Appeal from a judgment of the United States District Court for the District of Connecticut, T.F. Gilroy Daly, Chief Judge, permanently enjoining defendants to comply with procedures consistent with those specified in Drayton v. McCall, 584 F.2d 1208 (2d Cir. 1978), for parole rescission hearings. Affirmed.
Before: LUMBARD, KEARSE, and PRATT, Circuit Judges.
Defendants United States Parole Commission and its chairman and members (collectively the "Commission") appeal from a judgment of the United States District Court for the District of Connecticut, T.F. Gilroy Daly, Chief Judge, permanently enjoining the Commission to comply with procedures consistent with those specified by this Court in Drayton v. McCall, 584 F.2d 1208 (2d Cir.), ("Drayton"), rev'g, 445 F. Supp. 305 (D. Conn. 1978), for parole rescission proceedings. On appeal, the Commission contends that decisions of the Supreme Court and this Court since Drayton have eroded the validity of Drayton's holdings (1) that an inmate whose early effective release date has been set has a liberty interest protectable under the Due Process Clause of the Fifth Amendment to the Constitution, and (2) that due process requires that, to the extent consistent with institutional safety, such an inmate be given the rights to be represented by counsel, to call witnesses, to confront and cross-examine adverse witnesses, and to have a de novo hearing concerning certain factual issues, before his early release date may be rescinded. We conclude that post-Drayton decisions of the Supreme Court and this Court have not undermined Drayton's analysis, and, accordingly, we affirm the judgment of the district court.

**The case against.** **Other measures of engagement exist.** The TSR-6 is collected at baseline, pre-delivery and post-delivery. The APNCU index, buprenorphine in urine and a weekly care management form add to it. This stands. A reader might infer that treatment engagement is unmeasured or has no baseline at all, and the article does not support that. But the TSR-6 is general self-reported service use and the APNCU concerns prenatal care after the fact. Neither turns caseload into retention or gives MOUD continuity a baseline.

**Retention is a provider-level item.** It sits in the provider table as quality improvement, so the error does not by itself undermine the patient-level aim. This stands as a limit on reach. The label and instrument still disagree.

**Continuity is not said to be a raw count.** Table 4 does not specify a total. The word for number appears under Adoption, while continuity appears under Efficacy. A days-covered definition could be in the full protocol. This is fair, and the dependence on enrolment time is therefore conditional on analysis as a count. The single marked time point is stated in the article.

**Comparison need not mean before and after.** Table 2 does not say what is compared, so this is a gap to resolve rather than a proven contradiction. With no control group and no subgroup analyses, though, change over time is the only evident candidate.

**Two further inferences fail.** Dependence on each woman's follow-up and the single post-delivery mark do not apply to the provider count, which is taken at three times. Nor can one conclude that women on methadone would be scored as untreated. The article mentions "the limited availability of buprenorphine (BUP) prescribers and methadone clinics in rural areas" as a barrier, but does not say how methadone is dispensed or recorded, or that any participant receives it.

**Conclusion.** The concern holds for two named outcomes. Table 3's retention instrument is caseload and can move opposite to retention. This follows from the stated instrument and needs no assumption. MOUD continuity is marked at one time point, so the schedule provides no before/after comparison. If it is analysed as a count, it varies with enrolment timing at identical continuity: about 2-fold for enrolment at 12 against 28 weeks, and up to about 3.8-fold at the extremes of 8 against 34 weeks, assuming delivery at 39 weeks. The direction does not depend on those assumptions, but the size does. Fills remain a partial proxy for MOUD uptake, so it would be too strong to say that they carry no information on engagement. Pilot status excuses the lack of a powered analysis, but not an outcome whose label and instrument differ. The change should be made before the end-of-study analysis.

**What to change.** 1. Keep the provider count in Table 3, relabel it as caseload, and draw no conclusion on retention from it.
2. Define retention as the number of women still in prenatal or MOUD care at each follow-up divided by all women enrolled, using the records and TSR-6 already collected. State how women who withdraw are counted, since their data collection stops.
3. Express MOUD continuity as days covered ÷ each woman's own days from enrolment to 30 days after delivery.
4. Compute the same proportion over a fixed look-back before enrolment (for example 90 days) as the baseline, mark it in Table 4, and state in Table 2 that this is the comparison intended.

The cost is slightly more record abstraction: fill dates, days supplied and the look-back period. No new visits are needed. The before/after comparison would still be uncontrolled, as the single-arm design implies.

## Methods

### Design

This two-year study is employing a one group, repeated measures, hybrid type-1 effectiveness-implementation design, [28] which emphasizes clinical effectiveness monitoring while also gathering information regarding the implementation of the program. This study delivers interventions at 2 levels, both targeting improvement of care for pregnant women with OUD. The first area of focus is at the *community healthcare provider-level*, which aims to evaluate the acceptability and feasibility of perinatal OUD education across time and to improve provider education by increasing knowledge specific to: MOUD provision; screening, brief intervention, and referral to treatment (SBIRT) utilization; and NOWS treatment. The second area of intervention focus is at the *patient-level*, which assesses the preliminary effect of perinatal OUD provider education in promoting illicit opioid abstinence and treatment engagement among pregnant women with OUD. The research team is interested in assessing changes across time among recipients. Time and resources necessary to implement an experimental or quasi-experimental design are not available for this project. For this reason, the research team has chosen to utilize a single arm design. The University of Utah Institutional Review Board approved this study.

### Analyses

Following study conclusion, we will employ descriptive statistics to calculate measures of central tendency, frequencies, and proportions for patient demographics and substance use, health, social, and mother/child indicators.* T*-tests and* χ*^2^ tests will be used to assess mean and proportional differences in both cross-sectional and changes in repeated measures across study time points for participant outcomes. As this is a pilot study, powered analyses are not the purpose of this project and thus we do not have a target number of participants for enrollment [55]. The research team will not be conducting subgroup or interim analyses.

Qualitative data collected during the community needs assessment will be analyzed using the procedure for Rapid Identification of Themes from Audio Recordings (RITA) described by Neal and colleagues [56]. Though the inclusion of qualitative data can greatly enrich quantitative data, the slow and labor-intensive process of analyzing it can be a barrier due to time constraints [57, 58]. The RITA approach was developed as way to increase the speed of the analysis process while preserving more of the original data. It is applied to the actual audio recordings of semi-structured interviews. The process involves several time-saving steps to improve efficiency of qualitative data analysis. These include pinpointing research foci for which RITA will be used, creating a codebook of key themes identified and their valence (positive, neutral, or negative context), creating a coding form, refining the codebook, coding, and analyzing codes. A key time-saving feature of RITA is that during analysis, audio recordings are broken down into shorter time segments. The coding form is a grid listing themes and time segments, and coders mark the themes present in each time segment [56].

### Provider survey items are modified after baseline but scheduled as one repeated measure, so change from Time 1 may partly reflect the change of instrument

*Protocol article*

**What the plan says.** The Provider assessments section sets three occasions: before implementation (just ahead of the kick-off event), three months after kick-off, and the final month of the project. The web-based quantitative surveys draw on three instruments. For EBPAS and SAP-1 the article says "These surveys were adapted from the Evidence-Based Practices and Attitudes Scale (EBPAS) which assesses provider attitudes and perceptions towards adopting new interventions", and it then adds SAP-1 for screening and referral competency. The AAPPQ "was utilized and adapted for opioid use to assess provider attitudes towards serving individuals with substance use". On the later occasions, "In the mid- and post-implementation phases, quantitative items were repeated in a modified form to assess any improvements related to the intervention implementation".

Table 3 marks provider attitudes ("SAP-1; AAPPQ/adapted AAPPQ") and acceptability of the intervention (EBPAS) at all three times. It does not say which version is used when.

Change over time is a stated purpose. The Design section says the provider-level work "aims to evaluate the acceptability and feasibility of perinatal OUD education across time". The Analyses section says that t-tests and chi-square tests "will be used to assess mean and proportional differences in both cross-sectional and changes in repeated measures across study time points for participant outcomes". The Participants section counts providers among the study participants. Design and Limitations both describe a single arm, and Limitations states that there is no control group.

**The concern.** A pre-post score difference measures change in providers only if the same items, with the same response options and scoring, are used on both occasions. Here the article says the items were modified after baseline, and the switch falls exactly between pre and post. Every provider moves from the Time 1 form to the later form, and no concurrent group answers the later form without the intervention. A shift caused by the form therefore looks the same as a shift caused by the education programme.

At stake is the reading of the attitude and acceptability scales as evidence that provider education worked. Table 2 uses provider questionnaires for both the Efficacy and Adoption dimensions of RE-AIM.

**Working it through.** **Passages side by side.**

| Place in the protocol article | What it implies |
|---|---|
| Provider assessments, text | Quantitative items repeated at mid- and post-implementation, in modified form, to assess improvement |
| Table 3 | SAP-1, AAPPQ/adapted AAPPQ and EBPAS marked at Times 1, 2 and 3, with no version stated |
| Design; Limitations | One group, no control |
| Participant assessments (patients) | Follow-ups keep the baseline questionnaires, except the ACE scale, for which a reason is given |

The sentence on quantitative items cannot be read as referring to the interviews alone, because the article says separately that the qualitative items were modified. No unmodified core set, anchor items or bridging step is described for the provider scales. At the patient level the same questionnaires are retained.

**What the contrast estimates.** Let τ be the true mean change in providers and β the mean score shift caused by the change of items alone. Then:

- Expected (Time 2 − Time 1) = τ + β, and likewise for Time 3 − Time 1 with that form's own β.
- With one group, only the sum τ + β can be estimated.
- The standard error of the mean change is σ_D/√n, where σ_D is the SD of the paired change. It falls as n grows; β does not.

Under the federal parole system as it presently exists, see 18 U.S.C. §§ 4201-4218 (1982) (repealed effective Nov. 1, 1987, Pub. L. No. 98-473, tit. II, §§ 218(a)(4), 235(a)(1), 98 Stat. 2027, 2031 (1984), as amended by Pub. L. No. 99-217, § 4,99 Stat. 1728 (1985)), the Commission conducts an initial parole hearing for most prisoners shortly after their incarceration, 18 U.S.C. § 4208(a), following which the Commission may set an "effective date of parole," i.e., a date not more than six months away, 28 C.F.R. §§ 2.1(h), 2.12(b) (1986), or set a presumptive parole date as much as 15 years away, id. § 2.12(b), or schedule a hearing for reconsideration after years, id. If an "effective date of parole" (which we also refer to as an "early release date") is not set at the initial hearing, it may be set at a subsequent hearing. 18 U.S.C. § 4208(h); 28 C.F.R. § 2.14 (1986).
Plaintiffs Theodore Green and Daniel Porter commenced this suit, on behalf of themselves and others similarly situated, as federal prisoners incarcerated within the District of Connecticut whose early release dates had been set by the Commission but who had not yet been released from prison ("parole grantees"). At issue in this case are the hearing procedures to be followed when, after an early release date has been set but prior to the arrival of that date, the Commission is notified that the parole grantee has been guilty of new misconduct or receives other new unfavorable information and wishes to consider whether to rescind the early release date.
A. Drayton and its District Court Predecessors
In 1972, the Supreme Court ruled that a parolee, i.e., one already released form prison on parole, had certain due process rights that must be respected before his parole could be revoked. These included the right to written notice of claimed parole violations, disclosure of the evidence against him, and a hearing before a neutral body such as a traditional parole board at which he could be heard, present witnesses, and confront and cross-examine adverse witnesses. See Morrissey v. Brewer, 408 U.S. 471, 33 L. Ed. 2d 484, 92 S. Ct. 2593 (1972). The Court extended these requirements to probation revocation proceedings and added a requirement that, within the responsible agency's discretion, the parolee was entitled to representation by counsel. Gagnon v. Scarpelli, 411 U.S. 778, 36 L. Ed. 2d 656, 93 S. Ct. 1756 (1973).